A few people have asked me about the countability of blackjack dealt from a constant shuffle machine (CSM). I’m a big advocate of counting the CSM, especially for card craps, because of the ease of the windowed count. Even if the dealer collects no muck (i.e., immediately shuffles completed hands back into the CSM), you’ll still be +EV more than 8% of the time for good BJ rules. It’s a lot easier to count a CSM than a shoe. I call it counting for the ADHD crowd. All you have to do is pay attention to the last 16 cards (or the collected muck) fed into the CSM before the hand is dealt. Plus, you’ll probably never get backed off from CSM blackjack, even when wildly varying your bets.
EV vs. Windowed Count
I use my model of the ShuffleMaster 126 (source) CSM in the blackjack simulations for this post. I’ve talked in detail about this model before, in my posts on card craps. Basically, there’s a buffer of at least 16 cards in the chute (so the dealer never waits for a card), which introduces state into the system. If the dealer collects no muck, you simply use the running count of the last 16 cards fed into the shuffler. Use the simple hi-lo count (2-6 are +1, 10-A are -1). If the dealer collects a lot of muck, and feeds it all into the shuffler right before the next hand starts, then use the count of the entire muck.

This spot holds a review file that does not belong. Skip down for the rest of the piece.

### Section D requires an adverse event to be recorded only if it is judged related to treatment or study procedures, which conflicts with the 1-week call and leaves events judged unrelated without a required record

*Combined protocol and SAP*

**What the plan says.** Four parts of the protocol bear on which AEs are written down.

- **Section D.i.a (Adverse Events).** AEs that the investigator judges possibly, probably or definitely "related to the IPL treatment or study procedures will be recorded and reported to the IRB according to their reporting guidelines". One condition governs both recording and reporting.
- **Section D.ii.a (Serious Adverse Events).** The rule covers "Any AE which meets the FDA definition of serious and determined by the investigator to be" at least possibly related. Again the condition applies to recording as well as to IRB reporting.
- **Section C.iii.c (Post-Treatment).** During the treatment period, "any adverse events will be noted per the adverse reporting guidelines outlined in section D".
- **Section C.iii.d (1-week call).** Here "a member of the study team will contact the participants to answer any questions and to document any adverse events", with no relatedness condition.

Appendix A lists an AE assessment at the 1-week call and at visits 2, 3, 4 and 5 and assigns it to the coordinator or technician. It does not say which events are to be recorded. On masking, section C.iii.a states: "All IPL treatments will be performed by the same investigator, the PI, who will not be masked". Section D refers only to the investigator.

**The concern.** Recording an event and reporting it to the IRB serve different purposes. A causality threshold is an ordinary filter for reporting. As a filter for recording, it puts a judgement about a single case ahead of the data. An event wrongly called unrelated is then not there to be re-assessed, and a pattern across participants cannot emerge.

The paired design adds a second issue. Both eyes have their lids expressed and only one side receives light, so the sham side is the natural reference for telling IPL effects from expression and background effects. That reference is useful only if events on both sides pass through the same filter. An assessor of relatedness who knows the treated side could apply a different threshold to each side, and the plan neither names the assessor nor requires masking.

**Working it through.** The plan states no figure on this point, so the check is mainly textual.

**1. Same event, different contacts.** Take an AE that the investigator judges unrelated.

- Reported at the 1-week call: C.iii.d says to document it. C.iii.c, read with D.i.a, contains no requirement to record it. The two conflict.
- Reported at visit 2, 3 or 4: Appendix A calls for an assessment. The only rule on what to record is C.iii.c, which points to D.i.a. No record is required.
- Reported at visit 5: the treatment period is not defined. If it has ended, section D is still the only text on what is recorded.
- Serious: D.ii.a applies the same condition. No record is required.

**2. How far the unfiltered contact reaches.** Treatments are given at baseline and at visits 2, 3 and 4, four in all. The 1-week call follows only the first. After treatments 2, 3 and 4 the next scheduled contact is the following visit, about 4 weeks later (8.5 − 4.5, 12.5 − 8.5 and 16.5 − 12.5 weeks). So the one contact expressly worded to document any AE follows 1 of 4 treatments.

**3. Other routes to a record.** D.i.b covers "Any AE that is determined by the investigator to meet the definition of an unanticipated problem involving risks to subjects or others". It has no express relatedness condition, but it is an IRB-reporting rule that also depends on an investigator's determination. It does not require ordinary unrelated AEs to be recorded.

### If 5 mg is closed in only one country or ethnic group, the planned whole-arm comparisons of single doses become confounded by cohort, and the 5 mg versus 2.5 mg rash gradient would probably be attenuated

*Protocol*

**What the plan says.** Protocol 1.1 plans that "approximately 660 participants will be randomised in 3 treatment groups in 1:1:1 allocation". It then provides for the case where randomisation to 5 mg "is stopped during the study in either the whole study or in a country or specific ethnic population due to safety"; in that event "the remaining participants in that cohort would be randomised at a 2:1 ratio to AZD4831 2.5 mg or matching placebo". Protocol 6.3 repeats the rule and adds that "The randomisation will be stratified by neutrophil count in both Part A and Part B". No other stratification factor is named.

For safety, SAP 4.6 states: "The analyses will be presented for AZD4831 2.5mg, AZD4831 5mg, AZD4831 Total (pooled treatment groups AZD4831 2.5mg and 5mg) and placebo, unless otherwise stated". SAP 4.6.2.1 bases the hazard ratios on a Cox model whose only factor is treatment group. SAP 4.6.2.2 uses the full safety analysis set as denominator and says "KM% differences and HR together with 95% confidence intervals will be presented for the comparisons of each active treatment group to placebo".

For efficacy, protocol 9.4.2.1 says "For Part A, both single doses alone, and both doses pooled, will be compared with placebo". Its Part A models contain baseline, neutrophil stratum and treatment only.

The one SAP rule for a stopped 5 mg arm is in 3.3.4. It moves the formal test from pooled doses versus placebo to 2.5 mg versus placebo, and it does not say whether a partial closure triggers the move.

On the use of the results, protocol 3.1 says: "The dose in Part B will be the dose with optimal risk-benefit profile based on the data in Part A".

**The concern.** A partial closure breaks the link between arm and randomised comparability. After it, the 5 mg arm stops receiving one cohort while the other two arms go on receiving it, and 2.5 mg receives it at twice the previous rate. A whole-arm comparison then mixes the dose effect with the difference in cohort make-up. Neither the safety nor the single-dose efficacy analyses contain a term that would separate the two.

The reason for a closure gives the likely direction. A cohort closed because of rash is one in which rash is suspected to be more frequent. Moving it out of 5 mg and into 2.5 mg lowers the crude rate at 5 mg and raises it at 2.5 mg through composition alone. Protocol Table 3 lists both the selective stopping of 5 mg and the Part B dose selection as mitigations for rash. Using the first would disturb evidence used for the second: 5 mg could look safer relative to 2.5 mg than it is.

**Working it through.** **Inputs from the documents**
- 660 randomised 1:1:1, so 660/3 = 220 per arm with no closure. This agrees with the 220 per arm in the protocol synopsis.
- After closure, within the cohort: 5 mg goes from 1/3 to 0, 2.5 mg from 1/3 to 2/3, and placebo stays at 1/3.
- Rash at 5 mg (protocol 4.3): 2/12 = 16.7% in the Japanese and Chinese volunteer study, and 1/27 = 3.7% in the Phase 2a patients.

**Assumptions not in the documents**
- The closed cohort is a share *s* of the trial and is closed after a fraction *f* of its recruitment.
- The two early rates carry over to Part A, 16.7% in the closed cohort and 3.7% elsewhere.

For these simulations, I used 6 decks in the CSM, and typical-good H17 blackjack rules (3:2 BJ, late surrender, re-split Aces 3-times, double-after-split). My blackjack analyzer calculates the ideal EV for these rules at -0.445% for 6 decks. I ran the simulator head’s up against the dealer, and kept track of the 16-card windowed count and the subsequent hand outcome. I plotted the next-hand EV vs. the windowed hi-lo count in the graph below.
The graph shows a very linear relationship between the 16-card windowed hi-lo count and the EV of the next hand. When the running windowed count is +5 or more, the next hand from the CSM is +EV. The windowed count is ≥ 5 about 8.2% of the time.
|Count||Frequency||Approx. BJ EV|
Serious card counters will tell you you can’t count a CSM. But the data above shows that a CSM goes +EV more than 8% of the time. Plus, it’s infinitely easier to count a CSM than it is to count a shoe. You can lose track of the count for a hand or two. As soon as you regain attention, you’ll know what the count is. You can probably vary your bets wildly without attracting any attention or interest from the floor. You can probably even Wong hands when the count is bad. Or less than +5.